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From Steven White <>
Subject Re: Reserved characters in password used by Jetty (Solr)
Date Mon, 05 Dec 2016 22:43:31 GMT
Thanks Shawn.

I fixed the issue by URL encoding.  Here is a slim down version of my code
(with the fix):

    // Gives back: http://username:password@server:port/solr/...
    public HttpSolrClient getSolrClient()
        // the next two lines is the fix
  String username = URLEncoder.encode(getSolrUserID(), "UTF-8");
  String password = URLEncoder.encode(getSolrPasswordClearText(), "UTF-8");

        // Gives back: http://username:password@server:port/solr/...
        String solrUrl = "http://" + username + ":" + password + "@" +
getSolrServerName() + ":" getSolrServerPort() + getSolrUpdatePathURI();

        HttpSolrClient solrClient = new HttpSolrClient(solrUrl);

        solrClient.setParser(new XMLResponseParser());

        return solrClient;

As you can see, I'm posting the username / password as part of the URL
which appears to be the root of my issue, but I cannot figure out how to
set basic authentication on HttpSolrClient any other way, do you?

A side note, the exception that was being thrown (see my original posting
on this topic) shows the URL and with the URL the username and password in
the log.  This is bad from a security perspective, Should a security defect
be open against Solr about this?


On Mon, Dec 5, 2016 at 10:45 AM, Shawn Heisey <> wrote:

> On 12/5/2016 8:10 AM, Steven White wrote:
> > Hi everyone,
> >
> > I'm password protecting Solr using Jetty's and noticed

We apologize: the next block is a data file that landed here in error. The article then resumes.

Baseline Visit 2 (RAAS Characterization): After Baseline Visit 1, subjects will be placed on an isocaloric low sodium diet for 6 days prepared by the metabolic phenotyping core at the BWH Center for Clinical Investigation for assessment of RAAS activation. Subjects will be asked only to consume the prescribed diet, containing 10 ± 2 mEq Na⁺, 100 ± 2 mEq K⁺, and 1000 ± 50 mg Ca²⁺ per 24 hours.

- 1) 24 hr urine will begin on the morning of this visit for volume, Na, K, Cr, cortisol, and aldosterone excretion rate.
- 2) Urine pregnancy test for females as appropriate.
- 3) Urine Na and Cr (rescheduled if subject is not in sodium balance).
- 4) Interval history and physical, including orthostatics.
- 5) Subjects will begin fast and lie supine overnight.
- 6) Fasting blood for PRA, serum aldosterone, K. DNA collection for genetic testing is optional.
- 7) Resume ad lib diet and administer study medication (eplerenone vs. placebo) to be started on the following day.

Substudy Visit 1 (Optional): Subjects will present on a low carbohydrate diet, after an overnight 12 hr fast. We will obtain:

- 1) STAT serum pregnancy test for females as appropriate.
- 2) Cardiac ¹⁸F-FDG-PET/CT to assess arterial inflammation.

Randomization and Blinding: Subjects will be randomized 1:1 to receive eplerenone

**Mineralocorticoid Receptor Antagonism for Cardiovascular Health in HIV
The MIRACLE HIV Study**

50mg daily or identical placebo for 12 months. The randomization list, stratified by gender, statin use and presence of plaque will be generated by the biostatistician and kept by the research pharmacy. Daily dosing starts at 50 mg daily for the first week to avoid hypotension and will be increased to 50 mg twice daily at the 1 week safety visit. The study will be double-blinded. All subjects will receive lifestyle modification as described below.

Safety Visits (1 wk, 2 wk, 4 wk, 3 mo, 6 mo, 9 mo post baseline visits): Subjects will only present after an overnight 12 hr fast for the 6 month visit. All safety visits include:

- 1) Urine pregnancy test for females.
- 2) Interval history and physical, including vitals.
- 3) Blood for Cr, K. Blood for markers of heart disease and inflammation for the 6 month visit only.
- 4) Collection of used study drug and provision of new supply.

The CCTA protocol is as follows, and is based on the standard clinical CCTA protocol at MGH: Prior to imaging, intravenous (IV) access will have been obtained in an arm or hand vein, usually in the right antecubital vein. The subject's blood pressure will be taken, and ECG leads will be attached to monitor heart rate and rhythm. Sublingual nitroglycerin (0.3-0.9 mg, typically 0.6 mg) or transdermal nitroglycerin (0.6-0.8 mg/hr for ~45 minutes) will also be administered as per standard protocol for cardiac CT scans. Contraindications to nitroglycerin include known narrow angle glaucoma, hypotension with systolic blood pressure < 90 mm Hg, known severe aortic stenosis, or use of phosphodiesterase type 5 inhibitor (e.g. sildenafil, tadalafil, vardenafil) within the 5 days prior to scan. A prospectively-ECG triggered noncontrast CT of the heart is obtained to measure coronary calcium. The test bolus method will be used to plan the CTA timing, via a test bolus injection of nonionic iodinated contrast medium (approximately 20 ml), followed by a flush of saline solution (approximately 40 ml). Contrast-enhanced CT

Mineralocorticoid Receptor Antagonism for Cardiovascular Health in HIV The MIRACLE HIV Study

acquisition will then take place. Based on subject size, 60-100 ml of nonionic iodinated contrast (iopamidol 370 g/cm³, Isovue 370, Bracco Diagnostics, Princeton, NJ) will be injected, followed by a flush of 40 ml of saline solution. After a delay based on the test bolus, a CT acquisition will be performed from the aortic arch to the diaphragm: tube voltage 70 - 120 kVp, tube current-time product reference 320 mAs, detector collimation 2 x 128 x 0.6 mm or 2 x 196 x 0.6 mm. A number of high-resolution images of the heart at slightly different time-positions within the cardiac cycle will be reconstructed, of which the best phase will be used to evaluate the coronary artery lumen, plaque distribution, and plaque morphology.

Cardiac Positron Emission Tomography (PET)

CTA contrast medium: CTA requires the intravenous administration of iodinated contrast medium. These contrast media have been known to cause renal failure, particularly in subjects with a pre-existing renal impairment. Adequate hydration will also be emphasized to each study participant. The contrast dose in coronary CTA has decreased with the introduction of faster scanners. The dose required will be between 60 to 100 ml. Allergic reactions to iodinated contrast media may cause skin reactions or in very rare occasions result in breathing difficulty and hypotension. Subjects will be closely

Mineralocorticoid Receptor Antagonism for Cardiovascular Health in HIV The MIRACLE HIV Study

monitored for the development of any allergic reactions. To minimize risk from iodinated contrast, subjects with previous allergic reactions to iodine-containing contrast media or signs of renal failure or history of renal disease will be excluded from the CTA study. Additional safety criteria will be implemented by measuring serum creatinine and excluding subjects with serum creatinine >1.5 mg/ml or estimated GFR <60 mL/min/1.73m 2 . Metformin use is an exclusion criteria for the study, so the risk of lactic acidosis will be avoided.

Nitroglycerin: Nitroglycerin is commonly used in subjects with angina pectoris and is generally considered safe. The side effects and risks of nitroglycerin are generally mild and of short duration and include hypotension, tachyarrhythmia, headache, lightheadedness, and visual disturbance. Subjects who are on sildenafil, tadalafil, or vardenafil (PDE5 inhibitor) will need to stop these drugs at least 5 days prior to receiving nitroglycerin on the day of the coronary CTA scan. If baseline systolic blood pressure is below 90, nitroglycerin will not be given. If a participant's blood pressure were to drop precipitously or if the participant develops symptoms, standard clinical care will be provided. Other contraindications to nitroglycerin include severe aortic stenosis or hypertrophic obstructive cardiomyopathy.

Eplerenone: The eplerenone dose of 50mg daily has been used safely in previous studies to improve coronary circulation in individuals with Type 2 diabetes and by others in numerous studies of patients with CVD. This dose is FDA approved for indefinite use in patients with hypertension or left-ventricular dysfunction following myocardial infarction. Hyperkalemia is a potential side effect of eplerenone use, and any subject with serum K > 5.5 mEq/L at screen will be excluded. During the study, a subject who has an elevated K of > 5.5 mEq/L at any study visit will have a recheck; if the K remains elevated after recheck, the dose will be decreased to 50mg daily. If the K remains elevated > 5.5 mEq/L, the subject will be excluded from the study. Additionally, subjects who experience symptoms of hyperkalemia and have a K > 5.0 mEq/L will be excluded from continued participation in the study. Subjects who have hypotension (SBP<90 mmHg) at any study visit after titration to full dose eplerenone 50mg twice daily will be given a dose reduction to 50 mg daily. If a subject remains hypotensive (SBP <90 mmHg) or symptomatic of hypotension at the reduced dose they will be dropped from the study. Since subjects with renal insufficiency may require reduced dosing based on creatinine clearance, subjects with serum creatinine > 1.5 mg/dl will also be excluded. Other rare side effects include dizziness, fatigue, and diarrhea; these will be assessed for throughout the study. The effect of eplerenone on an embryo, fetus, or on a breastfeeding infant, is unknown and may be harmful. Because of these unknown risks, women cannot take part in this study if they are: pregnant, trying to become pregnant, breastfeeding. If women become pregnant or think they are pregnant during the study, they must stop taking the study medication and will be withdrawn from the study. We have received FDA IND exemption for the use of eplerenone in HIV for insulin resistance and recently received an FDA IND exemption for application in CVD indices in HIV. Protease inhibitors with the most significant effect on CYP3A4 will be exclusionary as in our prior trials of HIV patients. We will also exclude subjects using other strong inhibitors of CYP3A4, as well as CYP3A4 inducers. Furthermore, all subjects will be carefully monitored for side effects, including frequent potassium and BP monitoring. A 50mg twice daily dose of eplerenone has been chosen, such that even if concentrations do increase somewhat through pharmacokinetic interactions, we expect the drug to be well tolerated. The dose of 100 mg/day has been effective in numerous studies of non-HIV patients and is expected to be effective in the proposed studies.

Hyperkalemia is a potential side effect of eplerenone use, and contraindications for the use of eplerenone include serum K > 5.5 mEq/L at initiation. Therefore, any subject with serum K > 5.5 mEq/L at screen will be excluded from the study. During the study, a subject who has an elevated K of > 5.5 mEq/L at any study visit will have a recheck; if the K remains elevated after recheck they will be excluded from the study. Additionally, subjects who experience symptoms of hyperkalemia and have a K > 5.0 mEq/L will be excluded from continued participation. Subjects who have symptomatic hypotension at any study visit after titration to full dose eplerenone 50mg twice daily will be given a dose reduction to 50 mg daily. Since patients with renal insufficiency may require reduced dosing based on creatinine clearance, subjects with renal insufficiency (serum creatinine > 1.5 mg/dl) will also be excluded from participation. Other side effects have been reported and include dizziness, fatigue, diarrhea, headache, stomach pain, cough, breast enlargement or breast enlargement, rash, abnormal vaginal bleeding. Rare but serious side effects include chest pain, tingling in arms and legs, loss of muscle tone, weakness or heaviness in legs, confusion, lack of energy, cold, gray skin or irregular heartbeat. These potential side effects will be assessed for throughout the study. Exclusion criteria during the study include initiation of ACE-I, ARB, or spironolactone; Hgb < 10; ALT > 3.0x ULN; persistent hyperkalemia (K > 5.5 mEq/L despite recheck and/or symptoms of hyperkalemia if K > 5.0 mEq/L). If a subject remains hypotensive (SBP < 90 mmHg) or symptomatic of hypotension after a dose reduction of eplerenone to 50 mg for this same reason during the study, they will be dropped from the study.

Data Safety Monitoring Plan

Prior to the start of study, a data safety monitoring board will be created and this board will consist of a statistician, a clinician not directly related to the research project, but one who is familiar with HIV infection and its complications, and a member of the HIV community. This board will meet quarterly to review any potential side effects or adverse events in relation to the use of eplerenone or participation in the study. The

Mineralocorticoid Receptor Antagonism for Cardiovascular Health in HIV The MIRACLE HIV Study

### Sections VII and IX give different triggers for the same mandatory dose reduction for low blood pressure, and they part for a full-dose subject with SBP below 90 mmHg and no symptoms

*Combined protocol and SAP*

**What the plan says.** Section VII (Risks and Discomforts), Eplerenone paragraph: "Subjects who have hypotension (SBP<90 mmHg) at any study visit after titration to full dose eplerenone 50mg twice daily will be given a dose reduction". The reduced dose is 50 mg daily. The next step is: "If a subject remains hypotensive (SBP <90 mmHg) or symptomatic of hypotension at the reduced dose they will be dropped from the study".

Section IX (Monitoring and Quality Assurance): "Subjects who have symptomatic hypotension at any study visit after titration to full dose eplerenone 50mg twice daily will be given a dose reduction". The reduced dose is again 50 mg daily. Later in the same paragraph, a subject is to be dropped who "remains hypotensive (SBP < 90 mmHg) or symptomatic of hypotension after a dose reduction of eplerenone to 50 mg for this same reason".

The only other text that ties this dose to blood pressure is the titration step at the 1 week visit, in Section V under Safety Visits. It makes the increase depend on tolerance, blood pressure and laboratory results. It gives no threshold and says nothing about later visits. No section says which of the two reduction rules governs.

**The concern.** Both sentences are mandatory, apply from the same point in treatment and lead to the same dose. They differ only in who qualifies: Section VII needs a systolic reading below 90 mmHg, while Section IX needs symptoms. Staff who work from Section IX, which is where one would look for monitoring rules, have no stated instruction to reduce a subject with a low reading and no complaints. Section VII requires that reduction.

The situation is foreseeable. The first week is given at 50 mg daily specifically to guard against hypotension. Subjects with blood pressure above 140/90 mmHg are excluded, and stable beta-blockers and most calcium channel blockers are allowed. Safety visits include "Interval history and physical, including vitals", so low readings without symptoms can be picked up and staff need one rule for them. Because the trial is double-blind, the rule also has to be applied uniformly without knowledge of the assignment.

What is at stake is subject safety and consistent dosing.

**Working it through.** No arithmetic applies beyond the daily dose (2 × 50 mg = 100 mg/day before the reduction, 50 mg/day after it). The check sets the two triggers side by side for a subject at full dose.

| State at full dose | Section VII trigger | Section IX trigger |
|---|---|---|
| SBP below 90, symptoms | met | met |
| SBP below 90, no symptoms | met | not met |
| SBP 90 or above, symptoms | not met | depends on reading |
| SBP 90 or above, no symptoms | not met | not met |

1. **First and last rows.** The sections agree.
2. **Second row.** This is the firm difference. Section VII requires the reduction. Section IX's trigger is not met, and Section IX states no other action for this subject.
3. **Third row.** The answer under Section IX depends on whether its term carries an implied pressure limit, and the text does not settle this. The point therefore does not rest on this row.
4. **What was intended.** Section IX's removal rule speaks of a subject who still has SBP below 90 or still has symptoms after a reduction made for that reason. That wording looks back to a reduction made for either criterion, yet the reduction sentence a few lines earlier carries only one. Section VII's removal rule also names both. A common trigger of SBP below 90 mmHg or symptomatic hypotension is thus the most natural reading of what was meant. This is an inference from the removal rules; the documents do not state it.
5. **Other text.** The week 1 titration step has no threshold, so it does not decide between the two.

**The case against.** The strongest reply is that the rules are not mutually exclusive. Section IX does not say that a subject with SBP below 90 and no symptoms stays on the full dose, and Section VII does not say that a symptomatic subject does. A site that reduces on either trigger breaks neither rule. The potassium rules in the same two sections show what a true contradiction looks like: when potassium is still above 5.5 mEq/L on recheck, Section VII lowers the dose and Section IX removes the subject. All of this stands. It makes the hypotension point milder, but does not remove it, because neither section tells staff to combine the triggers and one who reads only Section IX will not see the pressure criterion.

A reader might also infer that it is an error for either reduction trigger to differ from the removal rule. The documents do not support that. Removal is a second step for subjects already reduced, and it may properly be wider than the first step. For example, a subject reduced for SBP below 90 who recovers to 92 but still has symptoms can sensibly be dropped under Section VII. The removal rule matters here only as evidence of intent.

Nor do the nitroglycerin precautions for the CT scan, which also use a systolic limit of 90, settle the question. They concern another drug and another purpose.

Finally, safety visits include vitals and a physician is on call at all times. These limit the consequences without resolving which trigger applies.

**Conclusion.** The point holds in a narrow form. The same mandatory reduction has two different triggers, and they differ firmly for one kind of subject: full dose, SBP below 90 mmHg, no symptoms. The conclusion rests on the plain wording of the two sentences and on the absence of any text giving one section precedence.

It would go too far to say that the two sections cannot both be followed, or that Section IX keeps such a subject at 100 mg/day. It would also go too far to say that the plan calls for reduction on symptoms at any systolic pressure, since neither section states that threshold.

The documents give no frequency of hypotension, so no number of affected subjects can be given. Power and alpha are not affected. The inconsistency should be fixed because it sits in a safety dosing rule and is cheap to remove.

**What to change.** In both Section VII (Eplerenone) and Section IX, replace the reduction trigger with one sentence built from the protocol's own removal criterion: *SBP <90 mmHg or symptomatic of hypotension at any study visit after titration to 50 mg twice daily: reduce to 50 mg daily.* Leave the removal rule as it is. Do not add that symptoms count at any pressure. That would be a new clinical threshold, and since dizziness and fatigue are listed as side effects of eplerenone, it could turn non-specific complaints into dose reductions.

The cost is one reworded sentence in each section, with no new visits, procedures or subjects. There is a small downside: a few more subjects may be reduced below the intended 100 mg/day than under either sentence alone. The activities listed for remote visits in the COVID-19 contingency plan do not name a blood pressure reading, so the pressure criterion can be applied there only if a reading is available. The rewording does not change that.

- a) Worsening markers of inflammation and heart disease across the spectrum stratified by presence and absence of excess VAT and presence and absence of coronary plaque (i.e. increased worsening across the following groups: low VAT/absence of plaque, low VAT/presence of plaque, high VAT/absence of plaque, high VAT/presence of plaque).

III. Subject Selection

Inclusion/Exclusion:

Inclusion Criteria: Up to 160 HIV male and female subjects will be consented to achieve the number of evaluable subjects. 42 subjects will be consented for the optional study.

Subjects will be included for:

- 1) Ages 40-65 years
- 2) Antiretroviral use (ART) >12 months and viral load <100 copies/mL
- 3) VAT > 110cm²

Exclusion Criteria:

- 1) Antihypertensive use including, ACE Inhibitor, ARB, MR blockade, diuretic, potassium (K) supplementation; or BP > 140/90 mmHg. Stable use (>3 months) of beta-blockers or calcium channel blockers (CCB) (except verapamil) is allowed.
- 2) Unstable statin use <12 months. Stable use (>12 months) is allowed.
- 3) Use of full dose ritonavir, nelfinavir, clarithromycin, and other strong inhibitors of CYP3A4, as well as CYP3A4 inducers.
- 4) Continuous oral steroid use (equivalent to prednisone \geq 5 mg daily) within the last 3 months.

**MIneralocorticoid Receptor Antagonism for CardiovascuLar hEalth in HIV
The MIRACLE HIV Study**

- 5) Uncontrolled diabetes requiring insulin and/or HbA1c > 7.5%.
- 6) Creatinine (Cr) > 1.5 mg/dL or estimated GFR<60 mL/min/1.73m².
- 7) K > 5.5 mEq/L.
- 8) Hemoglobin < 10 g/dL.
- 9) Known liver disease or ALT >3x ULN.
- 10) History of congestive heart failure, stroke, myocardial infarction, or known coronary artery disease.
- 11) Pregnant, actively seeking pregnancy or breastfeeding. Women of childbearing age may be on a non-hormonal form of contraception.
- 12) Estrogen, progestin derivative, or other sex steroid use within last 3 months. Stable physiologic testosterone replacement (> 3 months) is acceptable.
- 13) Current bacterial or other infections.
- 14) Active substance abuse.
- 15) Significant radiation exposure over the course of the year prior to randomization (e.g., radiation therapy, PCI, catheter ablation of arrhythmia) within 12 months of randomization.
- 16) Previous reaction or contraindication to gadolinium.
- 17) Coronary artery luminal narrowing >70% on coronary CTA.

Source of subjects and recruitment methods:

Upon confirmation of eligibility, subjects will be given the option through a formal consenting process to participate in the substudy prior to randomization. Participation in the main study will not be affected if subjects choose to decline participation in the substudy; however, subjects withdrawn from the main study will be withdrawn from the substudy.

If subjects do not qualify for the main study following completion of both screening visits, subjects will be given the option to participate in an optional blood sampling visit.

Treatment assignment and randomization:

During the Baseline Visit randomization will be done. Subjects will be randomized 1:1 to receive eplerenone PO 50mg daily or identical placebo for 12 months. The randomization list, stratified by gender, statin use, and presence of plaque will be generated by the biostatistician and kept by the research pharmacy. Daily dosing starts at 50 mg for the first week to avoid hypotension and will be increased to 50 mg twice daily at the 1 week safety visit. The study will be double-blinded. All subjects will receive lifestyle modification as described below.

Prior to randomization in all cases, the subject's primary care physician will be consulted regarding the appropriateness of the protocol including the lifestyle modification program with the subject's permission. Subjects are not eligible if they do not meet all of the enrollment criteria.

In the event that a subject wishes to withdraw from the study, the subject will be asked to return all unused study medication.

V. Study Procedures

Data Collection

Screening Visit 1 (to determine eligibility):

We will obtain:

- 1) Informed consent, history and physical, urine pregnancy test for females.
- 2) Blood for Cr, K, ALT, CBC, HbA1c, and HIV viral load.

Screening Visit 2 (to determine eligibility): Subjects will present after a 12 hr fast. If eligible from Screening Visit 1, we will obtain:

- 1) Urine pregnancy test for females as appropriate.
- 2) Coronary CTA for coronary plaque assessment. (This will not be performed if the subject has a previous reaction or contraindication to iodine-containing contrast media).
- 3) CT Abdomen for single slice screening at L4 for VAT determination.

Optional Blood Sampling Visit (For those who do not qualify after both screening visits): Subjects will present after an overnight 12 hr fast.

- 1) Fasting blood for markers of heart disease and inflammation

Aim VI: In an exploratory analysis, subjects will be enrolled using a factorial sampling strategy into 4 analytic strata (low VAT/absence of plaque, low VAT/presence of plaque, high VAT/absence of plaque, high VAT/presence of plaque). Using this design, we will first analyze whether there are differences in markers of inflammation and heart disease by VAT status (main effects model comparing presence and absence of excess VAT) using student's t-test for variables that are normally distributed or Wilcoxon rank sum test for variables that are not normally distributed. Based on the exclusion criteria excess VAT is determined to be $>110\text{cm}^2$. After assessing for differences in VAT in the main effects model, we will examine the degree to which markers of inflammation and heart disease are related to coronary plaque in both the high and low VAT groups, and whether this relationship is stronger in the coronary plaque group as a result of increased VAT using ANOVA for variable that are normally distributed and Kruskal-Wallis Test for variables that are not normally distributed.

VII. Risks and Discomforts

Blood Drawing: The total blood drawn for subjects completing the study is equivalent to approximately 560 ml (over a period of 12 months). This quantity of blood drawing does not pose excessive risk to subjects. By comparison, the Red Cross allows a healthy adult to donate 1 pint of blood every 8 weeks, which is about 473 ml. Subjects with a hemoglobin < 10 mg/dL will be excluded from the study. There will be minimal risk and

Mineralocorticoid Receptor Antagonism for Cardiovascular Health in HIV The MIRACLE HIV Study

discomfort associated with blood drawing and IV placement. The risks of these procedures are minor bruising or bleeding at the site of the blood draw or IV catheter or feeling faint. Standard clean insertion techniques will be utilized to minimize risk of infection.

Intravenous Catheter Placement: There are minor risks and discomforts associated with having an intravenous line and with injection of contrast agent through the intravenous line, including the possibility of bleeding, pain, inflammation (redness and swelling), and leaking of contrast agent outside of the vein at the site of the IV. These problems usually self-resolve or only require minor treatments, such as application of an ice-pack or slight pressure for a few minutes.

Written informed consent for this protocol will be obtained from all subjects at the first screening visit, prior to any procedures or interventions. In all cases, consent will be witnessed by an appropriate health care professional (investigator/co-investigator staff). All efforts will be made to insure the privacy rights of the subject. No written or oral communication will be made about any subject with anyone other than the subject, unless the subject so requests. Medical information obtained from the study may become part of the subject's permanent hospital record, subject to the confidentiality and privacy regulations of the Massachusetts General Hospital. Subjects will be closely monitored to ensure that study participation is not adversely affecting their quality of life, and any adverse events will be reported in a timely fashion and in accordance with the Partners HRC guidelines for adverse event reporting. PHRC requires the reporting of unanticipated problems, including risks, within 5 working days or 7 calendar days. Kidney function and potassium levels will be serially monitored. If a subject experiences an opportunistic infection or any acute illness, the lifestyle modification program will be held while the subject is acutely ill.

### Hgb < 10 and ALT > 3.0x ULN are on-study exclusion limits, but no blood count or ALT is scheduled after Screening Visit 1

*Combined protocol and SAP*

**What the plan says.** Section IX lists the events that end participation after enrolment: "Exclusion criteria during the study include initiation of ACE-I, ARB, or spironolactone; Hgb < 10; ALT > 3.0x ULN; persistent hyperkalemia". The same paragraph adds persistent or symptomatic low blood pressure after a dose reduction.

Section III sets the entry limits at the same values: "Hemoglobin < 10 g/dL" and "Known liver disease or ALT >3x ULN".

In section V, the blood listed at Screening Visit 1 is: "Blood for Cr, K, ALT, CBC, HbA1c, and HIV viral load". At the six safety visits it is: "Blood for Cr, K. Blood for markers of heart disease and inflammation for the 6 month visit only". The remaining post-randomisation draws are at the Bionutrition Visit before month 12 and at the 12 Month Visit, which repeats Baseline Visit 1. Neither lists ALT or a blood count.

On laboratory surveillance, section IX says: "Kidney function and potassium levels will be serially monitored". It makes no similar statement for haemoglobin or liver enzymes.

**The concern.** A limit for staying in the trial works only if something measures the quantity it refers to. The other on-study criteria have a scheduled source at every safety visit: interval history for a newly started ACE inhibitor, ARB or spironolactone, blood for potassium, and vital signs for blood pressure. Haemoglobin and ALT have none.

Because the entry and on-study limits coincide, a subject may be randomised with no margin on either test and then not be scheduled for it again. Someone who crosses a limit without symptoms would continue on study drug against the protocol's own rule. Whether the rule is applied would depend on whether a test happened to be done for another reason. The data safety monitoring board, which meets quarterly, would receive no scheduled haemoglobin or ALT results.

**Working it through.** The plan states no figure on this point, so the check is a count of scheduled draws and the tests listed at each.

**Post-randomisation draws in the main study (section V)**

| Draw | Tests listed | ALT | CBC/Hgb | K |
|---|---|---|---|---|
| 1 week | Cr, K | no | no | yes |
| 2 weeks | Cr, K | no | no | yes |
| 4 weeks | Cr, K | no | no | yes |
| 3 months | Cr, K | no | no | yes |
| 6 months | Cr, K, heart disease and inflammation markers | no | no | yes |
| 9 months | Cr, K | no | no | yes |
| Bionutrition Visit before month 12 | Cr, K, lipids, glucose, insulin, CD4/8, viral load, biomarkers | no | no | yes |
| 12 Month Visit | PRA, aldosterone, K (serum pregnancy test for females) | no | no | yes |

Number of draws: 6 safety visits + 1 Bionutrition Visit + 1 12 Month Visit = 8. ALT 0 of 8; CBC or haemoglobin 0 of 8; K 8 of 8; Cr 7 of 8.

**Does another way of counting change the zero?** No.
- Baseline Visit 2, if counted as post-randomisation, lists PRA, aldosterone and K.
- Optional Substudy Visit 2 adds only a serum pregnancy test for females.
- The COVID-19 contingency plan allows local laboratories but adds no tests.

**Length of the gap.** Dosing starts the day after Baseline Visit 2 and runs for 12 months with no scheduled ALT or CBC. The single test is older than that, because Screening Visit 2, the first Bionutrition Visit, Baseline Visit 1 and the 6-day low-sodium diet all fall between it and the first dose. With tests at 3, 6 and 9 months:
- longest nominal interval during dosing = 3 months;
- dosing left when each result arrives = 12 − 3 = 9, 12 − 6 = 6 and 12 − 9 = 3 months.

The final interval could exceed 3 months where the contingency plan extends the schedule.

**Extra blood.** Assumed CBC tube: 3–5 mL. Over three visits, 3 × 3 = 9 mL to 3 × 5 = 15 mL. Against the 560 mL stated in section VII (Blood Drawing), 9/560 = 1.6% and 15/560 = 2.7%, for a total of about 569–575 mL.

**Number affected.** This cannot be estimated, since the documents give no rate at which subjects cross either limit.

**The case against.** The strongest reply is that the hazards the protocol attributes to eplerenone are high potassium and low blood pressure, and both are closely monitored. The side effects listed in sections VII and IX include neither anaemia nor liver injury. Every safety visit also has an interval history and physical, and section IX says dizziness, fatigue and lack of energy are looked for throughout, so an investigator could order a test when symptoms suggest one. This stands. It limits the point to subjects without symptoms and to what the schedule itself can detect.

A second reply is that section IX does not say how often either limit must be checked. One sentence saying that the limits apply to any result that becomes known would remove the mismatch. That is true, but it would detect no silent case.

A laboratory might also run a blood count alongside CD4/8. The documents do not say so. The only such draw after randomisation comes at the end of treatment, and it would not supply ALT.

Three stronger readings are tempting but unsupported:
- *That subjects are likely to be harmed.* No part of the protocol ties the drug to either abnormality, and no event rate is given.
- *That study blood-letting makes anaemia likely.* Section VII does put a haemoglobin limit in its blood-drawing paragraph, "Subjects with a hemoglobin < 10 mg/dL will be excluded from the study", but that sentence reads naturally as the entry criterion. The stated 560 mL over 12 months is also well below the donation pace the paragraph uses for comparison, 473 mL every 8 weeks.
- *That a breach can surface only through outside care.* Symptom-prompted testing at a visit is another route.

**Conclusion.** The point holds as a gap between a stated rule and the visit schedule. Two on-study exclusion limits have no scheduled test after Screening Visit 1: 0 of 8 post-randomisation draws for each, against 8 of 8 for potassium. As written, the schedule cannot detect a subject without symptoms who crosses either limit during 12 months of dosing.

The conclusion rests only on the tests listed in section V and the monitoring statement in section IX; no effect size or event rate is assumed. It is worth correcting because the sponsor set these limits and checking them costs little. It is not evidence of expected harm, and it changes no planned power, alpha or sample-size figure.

> > that if the password has "@" Jetty throws an error and thus I cannot
> access
> > Solr:
> <snip>
> > My question is, what are the reserved character list?  Are they listed
> > somewhere?
> The password is being included with the URL, so the restrictions are
> whatever's legal in a URL.  I am guessing that what is happening here is
> that the password is not being run through URI encoding.  Encoding the
> string should allow *any* character to be used, as long as it's valid
> UTF-8.
> As a possible workaround, you could try setting the password in SolrJ to
> the URI encoded version, which for the password you indicated would be:
> 81%23Mst%23Demo%4018
> If this works, which I think it probably will, then there's a bug.  I do
> not know whether the bug is in SolrJ or HttpClient.  One of them is not
> URI encoding the password before sending it.  It would be helpful if you
> shared your SolrJ code that sets the user/password, so we can determine
> where the bug is.
> I got the URI encoded version of the password by using the form at this
> URL:
> Thanks,
> Shawn

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